Have you been fined recently by your bank? Then you may have enjoyed a bit of Schadenfreude at the news that Wells Fargo was fined $185M by the government this week.
But Wells Fargo wasn’t fined because they missed a credit card payment date. The fine, as well as a substantial drop in their stock (which cost them their crown as “America’s Most Valuable Bank”), was a consequence of the revelation that thousands of Wells Fargo employees were creating bogus checking and credit card accounts in order to meet their strict quotas.
Apparently, the creation of fraudulent accounts has been going on for years. Over two million fake accounts were created and, as a result, over 5000 people were fired. Clearly this scandal reveals multiple cultural and management problems at Wells Fargo. There are probably many lessons to be learned from this crazy story, but certainly one of them is: The Misuse of Metrics.
“What gets measured gets managed” is a common truism held by management consultants, and in my experience it tends to be accurate. When you want teams to prioritize key business outcomes having protocols in place for real-time measurements, to give the team feedback on their progress toward measurable goals, is an excellent way to keep the entire team focused on the outcome. In the case of Wells Fargo, it also seems to have encouraged many people to achieve this goal by any means necessary — including cheating.
If you think about it, this further underscores the power of clear and measurable goals. Wells Fargo employees were so focused on the goal that they were willing to break multiple banking laws in order to achieve it. While it’s obvious there was a colossal failure of compliance monitoring, the fact that people are cheating doesn’t necessarily prove that the goal itself was wrong, only that there was something wrong in the culture and the oversight.
But there’s a deeper lesson that’s also applicable to all of us in the digital space. Forget for a moment the cheating and illegality: all of these fake accounts were providing practically no business value to Wells Fargo. Apparently about $2M worth of fraudulent fees (now refunded) were collected over the last few years. But that’s a rounding error for Wells Fargo.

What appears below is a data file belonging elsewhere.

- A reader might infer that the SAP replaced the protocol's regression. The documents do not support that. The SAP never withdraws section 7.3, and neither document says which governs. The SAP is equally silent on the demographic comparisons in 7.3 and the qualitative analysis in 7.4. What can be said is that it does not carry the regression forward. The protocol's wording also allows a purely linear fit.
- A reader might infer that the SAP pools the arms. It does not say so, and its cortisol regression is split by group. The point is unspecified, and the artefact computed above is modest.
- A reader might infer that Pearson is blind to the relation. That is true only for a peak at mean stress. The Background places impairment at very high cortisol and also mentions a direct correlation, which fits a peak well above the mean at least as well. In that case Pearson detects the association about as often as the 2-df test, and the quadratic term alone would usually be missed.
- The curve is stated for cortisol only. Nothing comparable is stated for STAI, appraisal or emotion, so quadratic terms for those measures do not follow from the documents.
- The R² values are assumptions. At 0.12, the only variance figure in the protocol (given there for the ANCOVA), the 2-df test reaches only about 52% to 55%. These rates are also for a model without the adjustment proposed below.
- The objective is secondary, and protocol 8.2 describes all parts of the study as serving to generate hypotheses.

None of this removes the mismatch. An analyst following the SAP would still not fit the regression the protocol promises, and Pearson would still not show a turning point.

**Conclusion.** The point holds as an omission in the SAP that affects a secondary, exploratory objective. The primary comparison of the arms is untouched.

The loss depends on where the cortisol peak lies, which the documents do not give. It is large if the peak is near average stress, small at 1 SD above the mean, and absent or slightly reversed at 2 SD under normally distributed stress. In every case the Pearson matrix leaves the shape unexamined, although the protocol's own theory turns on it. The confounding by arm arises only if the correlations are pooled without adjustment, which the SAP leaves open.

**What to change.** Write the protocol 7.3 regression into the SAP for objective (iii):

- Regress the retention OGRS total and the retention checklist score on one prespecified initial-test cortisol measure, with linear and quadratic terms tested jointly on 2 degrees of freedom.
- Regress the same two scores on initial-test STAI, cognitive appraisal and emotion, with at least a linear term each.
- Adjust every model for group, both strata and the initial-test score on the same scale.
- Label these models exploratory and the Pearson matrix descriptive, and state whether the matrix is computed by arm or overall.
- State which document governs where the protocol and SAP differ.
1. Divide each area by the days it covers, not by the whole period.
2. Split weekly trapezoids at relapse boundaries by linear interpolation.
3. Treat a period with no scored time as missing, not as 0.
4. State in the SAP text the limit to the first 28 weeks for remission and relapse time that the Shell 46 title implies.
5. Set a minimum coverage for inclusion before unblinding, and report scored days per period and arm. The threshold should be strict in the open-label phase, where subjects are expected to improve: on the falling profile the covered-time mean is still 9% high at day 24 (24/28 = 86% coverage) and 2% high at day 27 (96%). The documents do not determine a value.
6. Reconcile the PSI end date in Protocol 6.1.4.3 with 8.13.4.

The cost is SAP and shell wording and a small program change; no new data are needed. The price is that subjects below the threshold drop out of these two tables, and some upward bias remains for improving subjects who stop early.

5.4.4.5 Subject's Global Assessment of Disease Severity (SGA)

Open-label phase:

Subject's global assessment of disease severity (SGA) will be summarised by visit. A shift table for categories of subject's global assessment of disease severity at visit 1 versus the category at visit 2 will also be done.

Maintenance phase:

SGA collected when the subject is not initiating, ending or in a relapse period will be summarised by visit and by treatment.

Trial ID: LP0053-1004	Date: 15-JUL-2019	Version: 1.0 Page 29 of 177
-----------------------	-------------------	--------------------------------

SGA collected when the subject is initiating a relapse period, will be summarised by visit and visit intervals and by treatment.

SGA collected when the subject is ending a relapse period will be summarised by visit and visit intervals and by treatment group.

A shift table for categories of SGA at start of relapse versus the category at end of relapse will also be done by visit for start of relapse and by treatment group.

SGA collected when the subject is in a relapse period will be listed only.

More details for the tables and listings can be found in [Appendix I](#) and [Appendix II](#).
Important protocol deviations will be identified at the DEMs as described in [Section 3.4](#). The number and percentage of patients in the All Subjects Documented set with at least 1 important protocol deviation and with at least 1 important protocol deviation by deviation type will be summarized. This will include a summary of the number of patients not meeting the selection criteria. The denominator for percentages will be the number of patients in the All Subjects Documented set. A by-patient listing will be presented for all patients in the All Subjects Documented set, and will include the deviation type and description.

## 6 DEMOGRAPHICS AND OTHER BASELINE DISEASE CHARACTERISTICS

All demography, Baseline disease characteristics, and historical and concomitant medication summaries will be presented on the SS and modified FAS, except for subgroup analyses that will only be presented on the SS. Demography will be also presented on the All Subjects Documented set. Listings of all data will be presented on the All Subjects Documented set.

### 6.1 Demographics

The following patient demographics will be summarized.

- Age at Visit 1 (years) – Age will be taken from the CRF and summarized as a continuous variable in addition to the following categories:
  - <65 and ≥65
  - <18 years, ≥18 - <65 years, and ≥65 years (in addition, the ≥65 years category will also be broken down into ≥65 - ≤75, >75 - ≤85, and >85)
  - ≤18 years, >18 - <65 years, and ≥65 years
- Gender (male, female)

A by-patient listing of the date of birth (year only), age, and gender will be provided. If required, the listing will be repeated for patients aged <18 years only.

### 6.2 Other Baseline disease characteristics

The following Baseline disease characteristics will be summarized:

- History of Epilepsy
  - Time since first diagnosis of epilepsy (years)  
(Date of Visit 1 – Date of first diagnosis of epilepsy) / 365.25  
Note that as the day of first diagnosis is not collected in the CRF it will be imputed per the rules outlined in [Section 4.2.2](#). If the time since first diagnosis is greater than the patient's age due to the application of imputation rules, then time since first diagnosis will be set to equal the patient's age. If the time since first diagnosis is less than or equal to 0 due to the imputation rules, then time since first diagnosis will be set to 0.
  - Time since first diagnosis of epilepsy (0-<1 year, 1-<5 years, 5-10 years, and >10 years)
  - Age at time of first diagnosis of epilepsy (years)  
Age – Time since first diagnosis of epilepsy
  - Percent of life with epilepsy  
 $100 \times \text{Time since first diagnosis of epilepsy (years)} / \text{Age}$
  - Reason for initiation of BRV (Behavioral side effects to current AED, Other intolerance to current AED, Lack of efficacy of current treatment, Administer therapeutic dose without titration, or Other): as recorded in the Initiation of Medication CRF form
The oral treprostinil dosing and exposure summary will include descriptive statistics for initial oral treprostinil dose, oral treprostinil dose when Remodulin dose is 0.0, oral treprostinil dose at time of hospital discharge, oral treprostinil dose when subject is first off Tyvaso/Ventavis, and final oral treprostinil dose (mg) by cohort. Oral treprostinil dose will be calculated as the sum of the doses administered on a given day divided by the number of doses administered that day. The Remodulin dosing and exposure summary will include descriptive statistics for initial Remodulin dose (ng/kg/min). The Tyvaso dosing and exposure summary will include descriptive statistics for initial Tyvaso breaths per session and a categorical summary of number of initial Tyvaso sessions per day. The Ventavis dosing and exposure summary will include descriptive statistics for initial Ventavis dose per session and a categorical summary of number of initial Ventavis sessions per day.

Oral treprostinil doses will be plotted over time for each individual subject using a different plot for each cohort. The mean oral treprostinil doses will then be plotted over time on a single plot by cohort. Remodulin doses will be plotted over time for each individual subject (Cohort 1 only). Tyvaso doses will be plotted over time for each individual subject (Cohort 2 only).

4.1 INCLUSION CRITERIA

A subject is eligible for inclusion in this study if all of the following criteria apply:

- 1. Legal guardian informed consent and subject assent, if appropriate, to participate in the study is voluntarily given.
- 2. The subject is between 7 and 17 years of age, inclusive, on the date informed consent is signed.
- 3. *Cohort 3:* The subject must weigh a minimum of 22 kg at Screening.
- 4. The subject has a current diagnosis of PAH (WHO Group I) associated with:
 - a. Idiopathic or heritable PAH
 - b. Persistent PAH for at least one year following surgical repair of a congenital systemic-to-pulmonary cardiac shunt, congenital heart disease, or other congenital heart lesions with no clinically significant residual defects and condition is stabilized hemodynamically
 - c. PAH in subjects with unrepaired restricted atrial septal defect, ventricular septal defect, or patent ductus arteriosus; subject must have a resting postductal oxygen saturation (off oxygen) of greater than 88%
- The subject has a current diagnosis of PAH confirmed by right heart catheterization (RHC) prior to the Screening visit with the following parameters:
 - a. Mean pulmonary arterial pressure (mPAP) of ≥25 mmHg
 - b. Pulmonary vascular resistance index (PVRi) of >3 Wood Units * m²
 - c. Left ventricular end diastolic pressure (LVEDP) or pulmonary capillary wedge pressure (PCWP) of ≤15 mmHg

The bank was apparently so focused on achieving this one metric of total number of accounts per household that they failed to notice that many of these new accounts were not actually producing revenue or transactions. Despite this, Wells Fargo continued to focus on that metric and drive their people harder and harder to raise it.
Could this metrics myopia be happening to you?
Here’s an example: website traffic is a valid metric, and one that you should be paying attention to. However, if you initiated a new program that ups your new traffic by 1000%, but none of that traffic makes a purchase, you haven’t necessarily gained anything.
And the reverse is true as well. If you want to increase conversions (i.e. the percentage of visitors who buy) on your online store, here’s an easy way — stop marketing to anyone who hasn’t bought from you before. When previous customers visit your site they are far more likely to convert than someone who has never made a purchase. So just keep those pesky new customers off your site and the percentage of visitors who buy will shoot through the roof. Of course your traffic will fall and, more importantly, so will your revenue — maybe by a lot — but your conversion rates will be higher.
To combat misuse of metrics, take a smarter approach, and realize that you need to consider multiple metrics in order to understand the “bigger picture”, and intelligently comprehend how those metrics are driving or not driving business value. Any one metric looked at in isolation tells you nothing. If your focus is too near-sighted, you might, like Wells Fargo, wind up paying the price.
Originally published at www.from.digital.